NEW YORK — The beauty of organizational depth is in the options it creates for the roster, not only in the form of backups to cover when injuries strike, but also in offering productive alternatives to struggling regulars.
Any team playing to win must operate as a meritocracy, and in continuing to run with Teoscar Hernández over Randal Grichuk now that Kendrys Morales is back at DH, the Toronto Blue Jays showed a willingness to employ a best-man-wins approach to their machinations.
Hernandez, who hit a two-run homer and worked a bases-loaded walk in Friday night’s 8-5 victory over the New York Yankees, has earned the right to keep playing every day, even if keeping him up means an untenable roster logjam with five outfielders and a dedicated DH.
The gains he’s made since an eight-homer September that also featured 36 strikeouts in 88 at-bats have been on display in his six games since being recalled when Josh Donaldson was placed on the disabled list last week, perhaps most impressively so in the fifth with some strong takes leading to his run-scoring walk.
“I saw a different guy at spring training, a lot more disciplined where last year he was just up there swinging,” said manager John Gibbons. “That’s helped him quite a bit, similar to what (Justin Smoak) did last year. That will take a long way in this game, if you don’t offer at those out pitches, you can draw a big walk or force them over the plate, that’s when you get them. It’s one thing to be aggressive, it’s another to be smart aggressive.”
Still, the current logjam is why a demotion to triple-A Buffalo when Morales was activated Friday wasn’t out of the question, as the struggling Grichuk is out of options and can’t be sent to the minors without passing through waivers first.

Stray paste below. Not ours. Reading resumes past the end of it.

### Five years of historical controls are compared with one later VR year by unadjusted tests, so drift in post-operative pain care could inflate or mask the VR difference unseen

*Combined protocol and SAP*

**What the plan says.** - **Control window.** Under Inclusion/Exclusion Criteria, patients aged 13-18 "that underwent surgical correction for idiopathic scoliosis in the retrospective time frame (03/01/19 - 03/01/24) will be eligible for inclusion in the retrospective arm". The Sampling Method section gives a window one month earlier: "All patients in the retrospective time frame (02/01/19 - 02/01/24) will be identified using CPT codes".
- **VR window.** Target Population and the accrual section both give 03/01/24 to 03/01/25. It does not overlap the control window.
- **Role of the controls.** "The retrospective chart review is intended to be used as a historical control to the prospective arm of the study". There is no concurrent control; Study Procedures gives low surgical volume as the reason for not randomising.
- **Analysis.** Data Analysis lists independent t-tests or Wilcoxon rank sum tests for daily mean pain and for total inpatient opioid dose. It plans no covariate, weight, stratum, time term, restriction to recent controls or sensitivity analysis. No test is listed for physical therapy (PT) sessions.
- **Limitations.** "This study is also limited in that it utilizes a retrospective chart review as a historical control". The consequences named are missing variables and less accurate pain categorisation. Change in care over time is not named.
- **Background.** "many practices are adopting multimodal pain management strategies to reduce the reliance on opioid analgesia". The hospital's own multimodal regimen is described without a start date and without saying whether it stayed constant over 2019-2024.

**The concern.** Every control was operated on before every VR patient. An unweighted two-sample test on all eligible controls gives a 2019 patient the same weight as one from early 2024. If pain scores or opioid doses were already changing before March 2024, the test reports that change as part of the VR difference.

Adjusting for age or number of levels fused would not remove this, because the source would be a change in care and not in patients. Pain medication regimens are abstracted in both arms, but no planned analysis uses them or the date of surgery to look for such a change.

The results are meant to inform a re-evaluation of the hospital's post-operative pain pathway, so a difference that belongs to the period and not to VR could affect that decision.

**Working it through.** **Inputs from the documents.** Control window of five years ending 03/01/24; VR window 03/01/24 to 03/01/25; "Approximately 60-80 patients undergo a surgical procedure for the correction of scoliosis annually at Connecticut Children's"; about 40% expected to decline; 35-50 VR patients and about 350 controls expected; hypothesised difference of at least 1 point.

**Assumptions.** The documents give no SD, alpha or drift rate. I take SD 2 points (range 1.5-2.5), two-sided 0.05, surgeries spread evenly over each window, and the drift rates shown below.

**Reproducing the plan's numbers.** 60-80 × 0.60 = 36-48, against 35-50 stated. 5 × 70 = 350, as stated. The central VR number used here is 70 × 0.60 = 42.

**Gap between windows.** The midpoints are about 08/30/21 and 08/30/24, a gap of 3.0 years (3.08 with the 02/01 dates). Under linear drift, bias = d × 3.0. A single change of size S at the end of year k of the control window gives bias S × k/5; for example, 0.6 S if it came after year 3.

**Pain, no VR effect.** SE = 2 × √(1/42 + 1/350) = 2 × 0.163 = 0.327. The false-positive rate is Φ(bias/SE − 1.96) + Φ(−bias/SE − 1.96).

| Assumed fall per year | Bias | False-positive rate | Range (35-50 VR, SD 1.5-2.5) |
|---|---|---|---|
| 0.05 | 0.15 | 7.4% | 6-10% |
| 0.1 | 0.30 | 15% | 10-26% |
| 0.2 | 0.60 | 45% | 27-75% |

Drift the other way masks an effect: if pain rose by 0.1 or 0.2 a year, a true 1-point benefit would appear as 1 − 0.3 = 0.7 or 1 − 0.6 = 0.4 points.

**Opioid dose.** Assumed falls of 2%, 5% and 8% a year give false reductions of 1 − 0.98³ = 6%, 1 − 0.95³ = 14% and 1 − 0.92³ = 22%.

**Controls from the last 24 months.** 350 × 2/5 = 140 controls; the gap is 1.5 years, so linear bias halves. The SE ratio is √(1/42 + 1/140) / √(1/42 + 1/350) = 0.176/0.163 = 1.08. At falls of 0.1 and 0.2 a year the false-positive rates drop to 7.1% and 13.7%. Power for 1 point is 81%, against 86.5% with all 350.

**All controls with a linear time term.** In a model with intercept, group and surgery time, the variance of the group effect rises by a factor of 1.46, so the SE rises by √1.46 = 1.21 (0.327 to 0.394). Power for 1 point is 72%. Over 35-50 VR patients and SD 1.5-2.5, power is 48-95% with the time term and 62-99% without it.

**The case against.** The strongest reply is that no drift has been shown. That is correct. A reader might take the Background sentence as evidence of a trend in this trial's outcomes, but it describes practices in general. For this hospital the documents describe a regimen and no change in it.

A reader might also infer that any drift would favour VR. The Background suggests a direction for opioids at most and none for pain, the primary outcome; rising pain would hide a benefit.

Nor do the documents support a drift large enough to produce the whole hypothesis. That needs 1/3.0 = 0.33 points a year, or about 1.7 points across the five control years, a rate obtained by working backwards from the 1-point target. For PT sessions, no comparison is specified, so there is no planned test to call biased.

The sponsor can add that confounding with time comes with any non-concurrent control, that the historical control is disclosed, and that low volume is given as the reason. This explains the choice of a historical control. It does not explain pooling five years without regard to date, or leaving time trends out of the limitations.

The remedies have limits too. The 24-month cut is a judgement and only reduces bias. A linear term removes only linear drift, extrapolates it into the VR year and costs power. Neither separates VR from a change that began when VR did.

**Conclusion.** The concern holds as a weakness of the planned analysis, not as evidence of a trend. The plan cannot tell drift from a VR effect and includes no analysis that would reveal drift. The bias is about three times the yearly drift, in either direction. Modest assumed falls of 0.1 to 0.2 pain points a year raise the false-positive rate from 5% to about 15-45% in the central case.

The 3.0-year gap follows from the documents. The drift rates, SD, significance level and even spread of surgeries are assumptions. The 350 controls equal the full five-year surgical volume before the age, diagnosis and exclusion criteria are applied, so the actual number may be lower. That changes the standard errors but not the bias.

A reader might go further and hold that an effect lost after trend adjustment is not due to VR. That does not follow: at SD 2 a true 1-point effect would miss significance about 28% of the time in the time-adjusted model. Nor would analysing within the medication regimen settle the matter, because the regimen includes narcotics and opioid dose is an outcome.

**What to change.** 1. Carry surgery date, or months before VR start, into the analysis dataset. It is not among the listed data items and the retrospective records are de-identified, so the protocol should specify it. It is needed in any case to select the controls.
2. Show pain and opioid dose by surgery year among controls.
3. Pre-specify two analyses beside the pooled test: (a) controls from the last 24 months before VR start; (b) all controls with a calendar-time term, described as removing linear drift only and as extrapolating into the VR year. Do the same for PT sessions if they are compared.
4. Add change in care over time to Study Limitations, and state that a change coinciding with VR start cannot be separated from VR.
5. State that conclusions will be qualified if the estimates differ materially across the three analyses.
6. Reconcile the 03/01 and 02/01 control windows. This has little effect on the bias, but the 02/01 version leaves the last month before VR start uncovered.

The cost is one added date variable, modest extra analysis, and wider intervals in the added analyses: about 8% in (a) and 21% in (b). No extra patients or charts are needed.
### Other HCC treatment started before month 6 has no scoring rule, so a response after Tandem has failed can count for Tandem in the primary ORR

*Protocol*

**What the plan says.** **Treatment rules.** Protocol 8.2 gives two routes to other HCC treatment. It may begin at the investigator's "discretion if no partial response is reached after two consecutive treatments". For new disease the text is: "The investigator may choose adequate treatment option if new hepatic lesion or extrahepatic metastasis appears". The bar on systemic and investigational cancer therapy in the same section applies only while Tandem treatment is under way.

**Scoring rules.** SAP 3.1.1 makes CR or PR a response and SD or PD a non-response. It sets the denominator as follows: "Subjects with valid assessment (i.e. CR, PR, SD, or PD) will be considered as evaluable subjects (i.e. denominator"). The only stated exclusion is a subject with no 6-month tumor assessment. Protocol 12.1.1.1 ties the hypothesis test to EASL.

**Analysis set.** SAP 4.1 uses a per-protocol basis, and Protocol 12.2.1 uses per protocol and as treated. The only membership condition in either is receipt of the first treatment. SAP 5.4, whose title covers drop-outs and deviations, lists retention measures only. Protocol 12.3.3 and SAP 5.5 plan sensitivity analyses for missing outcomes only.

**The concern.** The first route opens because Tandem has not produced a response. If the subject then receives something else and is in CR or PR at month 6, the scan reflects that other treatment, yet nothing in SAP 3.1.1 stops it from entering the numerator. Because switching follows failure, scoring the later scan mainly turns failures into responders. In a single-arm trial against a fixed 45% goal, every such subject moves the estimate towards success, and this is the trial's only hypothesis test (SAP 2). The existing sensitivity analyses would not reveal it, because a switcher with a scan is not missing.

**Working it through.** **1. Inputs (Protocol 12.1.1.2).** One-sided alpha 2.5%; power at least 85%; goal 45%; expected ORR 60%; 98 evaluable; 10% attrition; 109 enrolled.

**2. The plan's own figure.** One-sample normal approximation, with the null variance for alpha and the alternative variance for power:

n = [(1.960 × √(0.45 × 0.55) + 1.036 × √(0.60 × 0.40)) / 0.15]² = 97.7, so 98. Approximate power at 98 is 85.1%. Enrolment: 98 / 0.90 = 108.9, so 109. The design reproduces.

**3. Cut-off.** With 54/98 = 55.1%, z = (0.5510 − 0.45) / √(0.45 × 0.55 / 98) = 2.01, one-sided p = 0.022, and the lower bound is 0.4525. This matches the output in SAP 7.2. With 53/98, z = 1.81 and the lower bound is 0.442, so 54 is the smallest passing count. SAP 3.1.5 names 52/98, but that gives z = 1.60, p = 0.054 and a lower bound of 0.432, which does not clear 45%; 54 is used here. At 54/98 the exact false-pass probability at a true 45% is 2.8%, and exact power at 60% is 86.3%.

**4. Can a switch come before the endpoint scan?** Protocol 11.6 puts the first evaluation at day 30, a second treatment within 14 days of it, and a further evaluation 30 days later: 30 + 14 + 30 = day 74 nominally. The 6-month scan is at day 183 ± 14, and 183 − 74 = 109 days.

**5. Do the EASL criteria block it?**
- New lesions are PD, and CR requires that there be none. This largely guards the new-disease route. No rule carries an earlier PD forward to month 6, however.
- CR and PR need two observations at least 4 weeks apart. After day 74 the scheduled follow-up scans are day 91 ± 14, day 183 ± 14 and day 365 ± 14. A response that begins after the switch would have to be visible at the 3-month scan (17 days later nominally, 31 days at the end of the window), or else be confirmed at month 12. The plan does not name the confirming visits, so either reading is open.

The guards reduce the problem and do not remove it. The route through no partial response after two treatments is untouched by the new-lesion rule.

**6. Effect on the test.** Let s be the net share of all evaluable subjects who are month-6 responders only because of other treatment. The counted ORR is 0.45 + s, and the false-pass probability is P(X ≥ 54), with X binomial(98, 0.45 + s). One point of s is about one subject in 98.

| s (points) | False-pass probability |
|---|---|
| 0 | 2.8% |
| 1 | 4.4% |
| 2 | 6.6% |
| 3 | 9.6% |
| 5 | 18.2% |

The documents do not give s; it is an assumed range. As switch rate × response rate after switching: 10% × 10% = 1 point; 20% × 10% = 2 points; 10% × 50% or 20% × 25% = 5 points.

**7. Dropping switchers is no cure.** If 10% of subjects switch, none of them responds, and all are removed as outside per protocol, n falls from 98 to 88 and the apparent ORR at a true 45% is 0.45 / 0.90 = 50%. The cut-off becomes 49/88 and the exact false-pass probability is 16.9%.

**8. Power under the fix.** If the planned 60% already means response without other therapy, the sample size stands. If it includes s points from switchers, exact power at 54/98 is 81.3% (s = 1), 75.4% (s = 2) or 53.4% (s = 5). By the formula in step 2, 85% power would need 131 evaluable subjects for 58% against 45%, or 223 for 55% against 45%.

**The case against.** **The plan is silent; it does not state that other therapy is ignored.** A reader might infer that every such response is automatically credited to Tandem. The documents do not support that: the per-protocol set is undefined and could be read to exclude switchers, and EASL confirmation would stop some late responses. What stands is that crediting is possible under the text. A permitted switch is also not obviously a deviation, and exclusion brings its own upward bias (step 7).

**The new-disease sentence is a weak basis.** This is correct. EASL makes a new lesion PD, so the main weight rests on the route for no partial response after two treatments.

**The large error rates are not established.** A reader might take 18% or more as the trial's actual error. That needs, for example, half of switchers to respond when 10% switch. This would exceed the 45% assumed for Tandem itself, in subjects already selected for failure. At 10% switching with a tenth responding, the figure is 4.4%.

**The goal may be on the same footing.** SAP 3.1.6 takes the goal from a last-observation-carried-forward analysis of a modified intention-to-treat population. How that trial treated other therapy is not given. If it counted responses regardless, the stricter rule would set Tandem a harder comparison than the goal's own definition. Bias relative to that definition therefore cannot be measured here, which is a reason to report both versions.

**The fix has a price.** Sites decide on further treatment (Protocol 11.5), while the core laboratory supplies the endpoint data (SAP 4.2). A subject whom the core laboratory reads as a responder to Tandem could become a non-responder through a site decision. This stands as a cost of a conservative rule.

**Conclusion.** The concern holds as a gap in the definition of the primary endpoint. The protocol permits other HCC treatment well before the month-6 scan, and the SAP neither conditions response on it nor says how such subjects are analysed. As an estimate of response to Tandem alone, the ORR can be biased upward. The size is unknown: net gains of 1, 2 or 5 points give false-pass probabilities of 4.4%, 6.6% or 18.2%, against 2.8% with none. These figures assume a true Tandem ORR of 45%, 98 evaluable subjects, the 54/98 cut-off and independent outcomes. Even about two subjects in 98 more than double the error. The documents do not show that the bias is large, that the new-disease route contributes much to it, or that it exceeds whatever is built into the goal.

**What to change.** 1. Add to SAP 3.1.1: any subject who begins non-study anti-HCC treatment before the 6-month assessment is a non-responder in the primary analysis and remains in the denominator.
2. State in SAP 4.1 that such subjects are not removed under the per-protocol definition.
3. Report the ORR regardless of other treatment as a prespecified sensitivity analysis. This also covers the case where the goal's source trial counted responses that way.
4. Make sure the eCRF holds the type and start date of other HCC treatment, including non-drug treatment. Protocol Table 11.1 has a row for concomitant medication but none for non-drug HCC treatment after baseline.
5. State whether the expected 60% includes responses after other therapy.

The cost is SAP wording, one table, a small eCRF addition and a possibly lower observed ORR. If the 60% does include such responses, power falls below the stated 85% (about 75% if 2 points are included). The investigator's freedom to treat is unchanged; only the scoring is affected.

Given that Grichuk is drastically underperforming to his talent-level and the price paid to acquire him—reliable set-up man Dominic Leone and prospect Conner Greene—cutting bait on him after three weeks would be ridiculous. He’s a controllable player who plays plus defence with ample power capable of contributing to a winner.
But once Josh Donaldson is ready for activation from the disabled list—there’s no defined timeline for his return yet—things get complicated because of the roster redundancies in both the outfield and at first base/DH.
Aside from Hernandez, it’s also clear that versatile Yangervis Solarte, who hit his fifth homer in the sixth inning, must play every day, something that will be even more challenging once Donaldson is back doing the heavy lifting at third base and Morales locked in at DH.
Factor in that the left-field platoon of Steve Pearce and Curtis Granderson, who walked three times Friday, is working well and the impressive debut of infielder Lourdes Gurriel Jr., who delivered a two-run single in the fourth and added another RBI single in the fifth, and there are no obvious dead spots that make simple subtractions from on the roster.
By and large things are working.
“You look at our lineup and it’s a great contrast of different styles of players and we’re all playing together right now,” said Marco Estrada, who grinded through five innings while allowing five runs. “We have a lot of guys who can hit homers, we have guys who go the other way, try to move guys over. We’re just doing the little things right now and we’ve got to keep doing them. It’s a tough division, it’s not going to be easy but we have a team that can definitely compete with everybody and we’re doing so.”